#12
Dec808, 12:00 PM

P: 175

I'm still no nearer understanding the mechanical effect that causes the advance though. Einstein obviously had a feel for it and, presumably, devised his fomulae based on that insight. Does anyone know what that insight was? 


#13
Dec808, 02:15 PM

P: 1,545

"Length" can be confusing as it requires defining where the distance was measured, periapsis or apoapsis, while both will convert to the same angular advance. 


#14
Dec908, 07:53 AM

P: 98

RandallB,
If you look at Einstein's original equation when he calculated the advance of mercury's perhelion you will see that he first deduced for a circular orbit and then he added the 'correction' for an elliptical orbit. The units of the advance for a circular orbit are 'metres', as shown below: (24pi^{3}r^{3})/(c^{2}t^{2}) Metres. and after adding the r(1e^{2}) correction for elliptical motion the equation becomes: (24pi^{3}r^{2})/(c^{2}t^{2}(1e^{2})) radians If you calculate the advance for any planet assuming the orbit is circular then the advance must be expressed in metres along the length of orbit. This figure will always be the same (~27833 metres) as the sun's mass is the only contributing factor. The correction factor and change of units have made you think that the advance is different for all planets. Besides, Einstein didn't actually explain the advance, he only produced a calculation that agreed with observation. 


#15
Dec908, 09:31 AM

PF Gold
P: 1,156

A similar related feature applies to the curvature of space, in that in isotropic coordinates the "length deficit" in the circumference of any circle around the sun is one third of that precession distance.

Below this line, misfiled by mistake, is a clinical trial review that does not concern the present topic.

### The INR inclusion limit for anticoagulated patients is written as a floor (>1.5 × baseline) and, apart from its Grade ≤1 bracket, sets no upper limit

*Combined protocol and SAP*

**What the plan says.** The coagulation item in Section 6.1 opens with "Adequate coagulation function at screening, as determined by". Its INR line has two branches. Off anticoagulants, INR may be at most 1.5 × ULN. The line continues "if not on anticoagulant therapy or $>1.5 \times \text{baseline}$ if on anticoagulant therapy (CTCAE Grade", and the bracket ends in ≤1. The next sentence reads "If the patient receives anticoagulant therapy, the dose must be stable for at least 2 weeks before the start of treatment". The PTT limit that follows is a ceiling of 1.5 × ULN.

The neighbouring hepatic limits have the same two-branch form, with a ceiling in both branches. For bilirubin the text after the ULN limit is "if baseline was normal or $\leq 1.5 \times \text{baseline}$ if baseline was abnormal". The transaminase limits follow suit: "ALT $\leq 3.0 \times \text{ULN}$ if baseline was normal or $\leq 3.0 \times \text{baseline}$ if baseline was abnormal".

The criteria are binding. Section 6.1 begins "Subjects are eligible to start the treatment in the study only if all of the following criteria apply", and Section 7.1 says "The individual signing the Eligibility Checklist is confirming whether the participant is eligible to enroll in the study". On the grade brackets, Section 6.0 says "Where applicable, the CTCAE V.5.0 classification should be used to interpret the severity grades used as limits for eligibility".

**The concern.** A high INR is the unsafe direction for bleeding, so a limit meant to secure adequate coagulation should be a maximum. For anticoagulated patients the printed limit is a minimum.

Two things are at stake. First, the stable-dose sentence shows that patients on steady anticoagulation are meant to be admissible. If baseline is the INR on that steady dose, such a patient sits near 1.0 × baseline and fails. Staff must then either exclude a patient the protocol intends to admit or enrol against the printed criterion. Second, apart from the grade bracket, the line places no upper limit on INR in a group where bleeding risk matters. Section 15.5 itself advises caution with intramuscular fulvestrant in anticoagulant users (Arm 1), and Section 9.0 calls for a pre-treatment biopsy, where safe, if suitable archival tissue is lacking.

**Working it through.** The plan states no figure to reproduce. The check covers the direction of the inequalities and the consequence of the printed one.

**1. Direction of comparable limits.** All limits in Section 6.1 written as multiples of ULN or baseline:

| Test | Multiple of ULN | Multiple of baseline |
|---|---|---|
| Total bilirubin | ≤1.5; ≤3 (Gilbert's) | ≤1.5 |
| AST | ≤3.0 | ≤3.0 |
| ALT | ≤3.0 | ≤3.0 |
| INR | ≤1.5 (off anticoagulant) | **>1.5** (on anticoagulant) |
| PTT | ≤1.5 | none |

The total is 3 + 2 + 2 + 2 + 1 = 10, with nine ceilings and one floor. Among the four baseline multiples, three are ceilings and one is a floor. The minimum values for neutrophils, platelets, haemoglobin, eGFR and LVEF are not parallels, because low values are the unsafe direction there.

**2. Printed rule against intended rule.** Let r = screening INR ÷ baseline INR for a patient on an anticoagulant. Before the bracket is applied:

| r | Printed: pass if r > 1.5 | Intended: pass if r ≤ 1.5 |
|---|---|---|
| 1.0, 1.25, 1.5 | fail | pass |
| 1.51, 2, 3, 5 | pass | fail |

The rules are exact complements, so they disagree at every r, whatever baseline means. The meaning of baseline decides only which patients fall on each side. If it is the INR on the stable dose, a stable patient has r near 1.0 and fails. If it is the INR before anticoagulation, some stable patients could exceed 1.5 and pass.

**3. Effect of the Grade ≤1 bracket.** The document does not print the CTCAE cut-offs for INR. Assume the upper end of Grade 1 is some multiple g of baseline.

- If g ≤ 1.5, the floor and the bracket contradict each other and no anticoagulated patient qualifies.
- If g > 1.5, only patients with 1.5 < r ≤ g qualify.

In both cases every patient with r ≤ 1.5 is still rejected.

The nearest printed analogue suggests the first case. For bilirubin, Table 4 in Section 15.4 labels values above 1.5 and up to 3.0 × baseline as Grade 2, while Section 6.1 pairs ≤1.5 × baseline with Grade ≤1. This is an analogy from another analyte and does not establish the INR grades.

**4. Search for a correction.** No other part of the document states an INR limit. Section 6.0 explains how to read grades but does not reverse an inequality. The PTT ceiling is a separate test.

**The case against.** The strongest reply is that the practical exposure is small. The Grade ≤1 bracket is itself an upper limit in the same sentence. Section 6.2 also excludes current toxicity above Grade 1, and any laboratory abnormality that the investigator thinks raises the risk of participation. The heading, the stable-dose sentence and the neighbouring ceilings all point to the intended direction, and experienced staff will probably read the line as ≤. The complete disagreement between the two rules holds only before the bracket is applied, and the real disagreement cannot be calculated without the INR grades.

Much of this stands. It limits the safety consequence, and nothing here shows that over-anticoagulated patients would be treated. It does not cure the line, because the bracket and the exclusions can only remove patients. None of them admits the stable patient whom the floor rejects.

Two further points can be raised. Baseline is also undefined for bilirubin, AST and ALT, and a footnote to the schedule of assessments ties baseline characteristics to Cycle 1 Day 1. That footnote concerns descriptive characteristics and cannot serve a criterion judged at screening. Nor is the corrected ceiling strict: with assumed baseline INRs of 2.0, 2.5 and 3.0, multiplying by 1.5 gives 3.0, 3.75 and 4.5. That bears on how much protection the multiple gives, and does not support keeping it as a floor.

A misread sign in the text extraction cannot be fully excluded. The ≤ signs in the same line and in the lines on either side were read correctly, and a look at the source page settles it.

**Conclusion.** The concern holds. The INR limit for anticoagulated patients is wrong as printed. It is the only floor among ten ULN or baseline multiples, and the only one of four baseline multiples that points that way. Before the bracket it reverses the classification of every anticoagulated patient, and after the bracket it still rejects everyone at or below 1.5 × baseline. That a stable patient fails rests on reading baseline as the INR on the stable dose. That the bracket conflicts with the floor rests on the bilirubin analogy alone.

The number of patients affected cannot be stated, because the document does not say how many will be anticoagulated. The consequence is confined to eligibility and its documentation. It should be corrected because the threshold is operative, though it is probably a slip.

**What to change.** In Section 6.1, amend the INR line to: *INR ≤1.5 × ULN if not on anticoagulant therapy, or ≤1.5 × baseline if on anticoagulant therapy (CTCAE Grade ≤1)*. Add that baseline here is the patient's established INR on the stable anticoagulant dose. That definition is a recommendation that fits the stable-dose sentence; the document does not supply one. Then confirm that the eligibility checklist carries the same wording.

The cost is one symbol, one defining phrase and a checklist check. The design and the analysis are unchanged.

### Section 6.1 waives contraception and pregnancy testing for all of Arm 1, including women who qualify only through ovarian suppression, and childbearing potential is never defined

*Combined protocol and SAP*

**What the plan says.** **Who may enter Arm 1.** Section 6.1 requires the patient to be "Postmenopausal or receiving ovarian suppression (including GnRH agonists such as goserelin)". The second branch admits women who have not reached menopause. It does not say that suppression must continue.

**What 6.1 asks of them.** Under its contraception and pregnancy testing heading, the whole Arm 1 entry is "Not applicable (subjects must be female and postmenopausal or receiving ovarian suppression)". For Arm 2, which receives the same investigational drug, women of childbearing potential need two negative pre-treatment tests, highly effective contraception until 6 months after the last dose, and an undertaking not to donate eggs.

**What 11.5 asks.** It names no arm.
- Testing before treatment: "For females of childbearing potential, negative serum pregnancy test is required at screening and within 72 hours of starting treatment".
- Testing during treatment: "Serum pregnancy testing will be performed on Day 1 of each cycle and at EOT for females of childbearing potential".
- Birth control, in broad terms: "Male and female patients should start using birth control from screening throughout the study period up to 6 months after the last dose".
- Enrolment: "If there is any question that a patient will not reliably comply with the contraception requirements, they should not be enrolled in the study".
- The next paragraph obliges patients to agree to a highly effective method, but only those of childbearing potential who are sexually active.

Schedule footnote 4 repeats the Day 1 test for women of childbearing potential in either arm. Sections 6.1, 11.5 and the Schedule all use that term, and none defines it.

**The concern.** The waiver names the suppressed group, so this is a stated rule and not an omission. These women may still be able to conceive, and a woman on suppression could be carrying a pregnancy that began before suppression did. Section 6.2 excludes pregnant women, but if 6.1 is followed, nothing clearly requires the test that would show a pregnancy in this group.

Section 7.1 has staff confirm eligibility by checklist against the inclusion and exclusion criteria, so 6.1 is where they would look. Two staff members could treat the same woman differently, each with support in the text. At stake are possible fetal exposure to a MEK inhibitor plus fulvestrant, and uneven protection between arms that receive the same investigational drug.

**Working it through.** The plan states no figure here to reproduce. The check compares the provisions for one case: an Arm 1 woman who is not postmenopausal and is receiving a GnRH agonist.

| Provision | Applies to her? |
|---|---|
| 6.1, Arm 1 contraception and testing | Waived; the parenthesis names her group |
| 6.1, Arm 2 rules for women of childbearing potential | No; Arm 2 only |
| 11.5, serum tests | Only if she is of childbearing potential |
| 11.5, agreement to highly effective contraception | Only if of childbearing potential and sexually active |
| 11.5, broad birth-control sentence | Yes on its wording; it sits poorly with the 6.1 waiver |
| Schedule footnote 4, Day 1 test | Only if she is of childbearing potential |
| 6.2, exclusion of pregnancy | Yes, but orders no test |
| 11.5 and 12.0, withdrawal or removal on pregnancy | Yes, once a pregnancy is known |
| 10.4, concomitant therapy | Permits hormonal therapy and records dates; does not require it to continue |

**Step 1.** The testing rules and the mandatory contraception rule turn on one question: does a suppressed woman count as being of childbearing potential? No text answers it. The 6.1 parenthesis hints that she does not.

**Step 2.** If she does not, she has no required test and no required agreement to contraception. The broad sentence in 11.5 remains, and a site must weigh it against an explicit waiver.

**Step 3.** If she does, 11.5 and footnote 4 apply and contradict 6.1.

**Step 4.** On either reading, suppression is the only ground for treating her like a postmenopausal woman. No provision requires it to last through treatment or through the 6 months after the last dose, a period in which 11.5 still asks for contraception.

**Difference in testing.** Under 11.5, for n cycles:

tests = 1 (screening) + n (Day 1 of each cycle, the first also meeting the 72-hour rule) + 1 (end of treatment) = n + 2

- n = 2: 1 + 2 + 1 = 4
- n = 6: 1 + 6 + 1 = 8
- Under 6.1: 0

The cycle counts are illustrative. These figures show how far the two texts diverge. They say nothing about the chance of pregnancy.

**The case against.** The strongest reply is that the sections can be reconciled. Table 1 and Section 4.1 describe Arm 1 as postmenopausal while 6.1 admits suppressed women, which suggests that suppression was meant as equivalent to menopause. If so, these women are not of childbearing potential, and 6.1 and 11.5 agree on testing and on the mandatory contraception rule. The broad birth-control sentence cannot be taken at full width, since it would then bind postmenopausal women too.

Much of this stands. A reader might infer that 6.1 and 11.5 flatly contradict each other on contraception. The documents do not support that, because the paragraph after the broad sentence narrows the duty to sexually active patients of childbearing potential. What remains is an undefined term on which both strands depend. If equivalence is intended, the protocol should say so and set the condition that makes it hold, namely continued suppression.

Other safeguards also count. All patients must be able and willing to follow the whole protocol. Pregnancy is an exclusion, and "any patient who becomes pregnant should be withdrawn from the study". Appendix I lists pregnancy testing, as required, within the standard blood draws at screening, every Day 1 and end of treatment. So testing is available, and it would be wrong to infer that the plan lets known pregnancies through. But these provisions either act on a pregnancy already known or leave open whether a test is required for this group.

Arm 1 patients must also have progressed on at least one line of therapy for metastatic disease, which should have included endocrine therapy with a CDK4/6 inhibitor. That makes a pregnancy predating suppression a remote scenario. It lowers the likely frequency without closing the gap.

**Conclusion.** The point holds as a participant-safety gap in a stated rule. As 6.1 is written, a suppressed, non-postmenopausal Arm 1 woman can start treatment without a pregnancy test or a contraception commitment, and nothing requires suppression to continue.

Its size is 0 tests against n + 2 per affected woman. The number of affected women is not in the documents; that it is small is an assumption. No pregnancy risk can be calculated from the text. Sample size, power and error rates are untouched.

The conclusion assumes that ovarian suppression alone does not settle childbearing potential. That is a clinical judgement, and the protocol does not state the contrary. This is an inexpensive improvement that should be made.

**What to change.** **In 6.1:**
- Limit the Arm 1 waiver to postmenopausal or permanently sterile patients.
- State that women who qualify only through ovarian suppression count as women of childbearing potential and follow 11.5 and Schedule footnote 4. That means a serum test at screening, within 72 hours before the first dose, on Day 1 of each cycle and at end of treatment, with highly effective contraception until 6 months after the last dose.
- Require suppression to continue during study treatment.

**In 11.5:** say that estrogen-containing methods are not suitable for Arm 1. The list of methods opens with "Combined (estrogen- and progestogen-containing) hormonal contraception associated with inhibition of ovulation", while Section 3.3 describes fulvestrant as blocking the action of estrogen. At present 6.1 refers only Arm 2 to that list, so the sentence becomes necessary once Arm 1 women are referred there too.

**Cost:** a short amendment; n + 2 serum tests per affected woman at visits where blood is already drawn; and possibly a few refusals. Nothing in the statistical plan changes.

#16
Dec908, 01:01 PM

P: 175




#17
Dec908, 01:51 PM

PF Gold
P: 1,156

Einstein's model is simply that free falling objects follow "geodesics" in spacetime (the local equivalent of straight lines), but mass curves spacetime with the result that near to a large mass those geodesics describe accelerated motion relative to a static coordinate system. Although this is completely different from Newton's description of gravity, it not only reproduces the same effects, but it also explains why Newton's theory doesn't quite get Mercury right. The shape of the orbit can be calculated in Einstein's theory in a very similar way to Newton's, by describing the equation of motion relative to a coordinate system. Einstein's result is basically the same as Newton's except that relativistic corrections mean that any oscillation about the average orbit radius has a period which is a tiny fraction longer than the the time it takes to complete an orbit, so the shape of the orbit precesses forwards. Since Einstein's theory can be approximated by Newton's, the conventional method of computing the total precession of Mercury's orbit is simply to add the Einstein correction to the classical Newtonian precession. However, it should be noted that Einstein's theory is effectively being used to calculate the whole orbit including the correction, not just the relativistic correction. 


#18
Dec908, 03:45 PM

P: 175